Reports: Spurs and Danny Green agree to three-year, $12 million deal
And I thought Monday night was going to be a slow news night for the Spurs. After we had the relative “meh” of hearing Lorbek will be re-upping with Barcelona, big news hits courtesy of Marc Spears of Yahoo! Sports: the Spurs and Danny Green have agreed to a three-year, $12 million deal, all of it guaranteed.
Upon first look, this deal seems fair for both sides. Green got himself a significant raise, and a deserved one at that. In his first real season in the NBA, one where he went from borderline D-Leaguer to bonafide NBA rotation player, Green started 38 of 66 games and shot almost 44% from 3-point range. He gave the starting unit a solid defensive player to put on both shooting and point guards, while helping the offense by simply knocking down open shots. He’ll never been confused with a star, and he got a deal that reflects that. Seriously, how did Landry Fields get $20 million over three years?
For the Spurs, they brought back a key cog from last year’s team that tied for the best record in the NBA at a modest price. One of the dirty little secrets in the NBA is that role players are vastly overpaid based on their production and value to a franchise, but the Spurs are one of the best at avoiding such inflated contracts. If Green put up similar numbers for a different team last year (*cough* the Knicks *cough*), it’s not unreal for him to have gotten a larger contract. The Knicks gave Steve Novak, the same guy the Spurs waived in training camp, $15 million over four years earlier today for doing essentially the same thing as Green on offense (perimeter shooting) while adding none of the defensive qualities.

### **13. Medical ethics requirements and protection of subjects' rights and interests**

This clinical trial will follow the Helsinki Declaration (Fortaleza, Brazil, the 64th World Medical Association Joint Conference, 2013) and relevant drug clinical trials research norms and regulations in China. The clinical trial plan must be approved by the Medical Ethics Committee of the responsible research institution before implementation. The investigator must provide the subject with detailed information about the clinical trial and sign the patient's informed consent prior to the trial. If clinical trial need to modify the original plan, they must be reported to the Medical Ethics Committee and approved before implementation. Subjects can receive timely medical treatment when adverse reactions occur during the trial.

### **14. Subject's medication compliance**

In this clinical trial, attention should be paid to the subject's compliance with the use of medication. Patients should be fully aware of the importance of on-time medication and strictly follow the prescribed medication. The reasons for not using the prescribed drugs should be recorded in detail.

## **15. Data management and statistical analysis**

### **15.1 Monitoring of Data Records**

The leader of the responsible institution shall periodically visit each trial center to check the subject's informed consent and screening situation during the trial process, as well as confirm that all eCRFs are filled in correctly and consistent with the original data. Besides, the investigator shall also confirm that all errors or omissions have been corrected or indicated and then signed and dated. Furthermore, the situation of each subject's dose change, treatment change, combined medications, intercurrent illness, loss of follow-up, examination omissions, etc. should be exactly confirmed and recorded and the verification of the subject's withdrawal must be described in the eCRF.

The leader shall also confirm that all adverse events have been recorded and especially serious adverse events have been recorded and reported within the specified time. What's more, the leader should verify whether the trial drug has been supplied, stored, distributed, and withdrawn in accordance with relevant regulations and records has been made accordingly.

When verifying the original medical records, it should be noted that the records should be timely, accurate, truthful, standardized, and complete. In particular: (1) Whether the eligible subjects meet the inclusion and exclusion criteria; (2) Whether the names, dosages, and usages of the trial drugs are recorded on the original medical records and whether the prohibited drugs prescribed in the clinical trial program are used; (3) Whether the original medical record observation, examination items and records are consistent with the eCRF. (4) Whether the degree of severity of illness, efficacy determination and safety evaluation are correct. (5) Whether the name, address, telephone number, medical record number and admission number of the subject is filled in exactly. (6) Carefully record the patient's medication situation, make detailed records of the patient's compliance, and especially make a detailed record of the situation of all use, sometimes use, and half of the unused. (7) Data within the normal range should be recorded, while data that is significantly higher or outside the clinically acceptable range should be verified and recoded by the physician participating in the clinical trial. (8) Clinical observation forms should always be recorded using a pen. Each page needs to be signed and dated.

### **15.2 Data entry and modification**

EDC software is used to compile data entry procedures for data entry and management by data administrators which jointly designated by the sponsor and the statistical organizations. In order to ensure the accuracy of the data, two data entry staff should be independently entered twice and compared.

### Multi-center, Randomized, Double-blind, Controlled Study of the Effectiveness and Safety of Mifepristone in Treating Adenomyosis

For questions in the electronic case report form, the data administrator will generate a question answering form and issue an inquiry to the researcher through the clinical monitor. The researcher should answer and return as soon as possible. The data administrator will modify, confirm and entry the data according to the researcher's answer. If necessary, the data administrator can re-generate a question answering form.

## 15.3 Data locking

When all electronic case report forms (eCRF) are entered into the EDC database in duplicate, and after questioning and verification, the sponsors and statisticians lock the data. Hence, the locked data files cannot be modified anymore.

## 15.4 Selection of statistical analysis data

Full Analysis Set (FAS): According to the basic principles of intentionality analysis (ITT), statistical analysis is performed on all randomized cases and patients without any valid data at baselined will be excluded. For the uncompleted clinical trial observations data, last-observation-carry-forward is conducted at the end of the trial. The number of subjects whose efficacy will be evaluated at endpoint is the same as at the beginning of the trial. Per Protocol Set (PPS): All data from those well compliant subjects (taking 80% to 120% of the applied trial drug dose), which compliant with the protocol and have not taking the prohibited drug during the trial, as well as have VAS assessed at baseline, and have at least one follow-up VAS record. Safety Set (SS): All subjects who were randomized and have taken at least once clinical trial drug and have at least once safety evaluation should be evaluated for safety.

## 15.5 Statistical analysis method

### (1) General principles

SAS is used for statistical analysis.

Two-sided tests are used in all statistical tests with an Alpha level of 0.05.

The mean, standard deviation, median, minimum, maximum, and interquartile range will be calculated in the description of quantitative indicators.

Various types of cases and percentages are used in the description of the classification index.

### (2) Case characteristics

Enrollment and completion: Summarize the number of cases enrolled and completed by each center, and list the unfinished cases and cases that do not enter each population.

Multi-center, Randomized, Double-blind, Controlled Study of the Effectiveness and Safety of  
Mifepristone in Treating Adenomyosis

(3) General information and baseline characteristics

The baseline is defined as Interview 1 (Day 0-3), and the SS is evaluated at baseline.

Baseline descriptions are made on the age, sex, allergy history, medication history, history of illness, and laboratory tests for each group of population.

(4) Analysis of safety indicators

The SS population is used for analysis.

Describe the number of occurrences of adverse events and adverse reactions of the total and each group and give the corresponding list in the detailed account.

There is some concern about the contract being fully guaranteed after his no-show in the Western Conference Finals and the possibility that he could be a one year wonder. Wouldn’t the Spurs want to have the last year only partially guaranteed in case Green flops once he gets paid? I don’t know, but I think Green can still improve. He’s obviously worked hard to the point where he is right now, it’s not likely that work ethic is going to go away, especially within the culture of the Spurs organization. If all else fails, it’s at least a tradable contract.
Coming into the free agency process, I feel like Danny Green had his head on straight. He’s a very likable guy, easily one of the friendliest players on the team. The Spurs don’t bring in guys who aren’t good in the locker room, and Green might be one of the best. When asked about his free agency earlier in the summer, Green told the Express-News, “For me, it’s a balance of the money, the team, the fit.” That tells me that he’s very honest about his ability, and he doesn’t have people around him gassing him up. He knows a huge reason why he was in such a good position in free agency was because the Spurs system maximizes his abilities. It’s all about finding the right situation for young players, and Green definitely found his.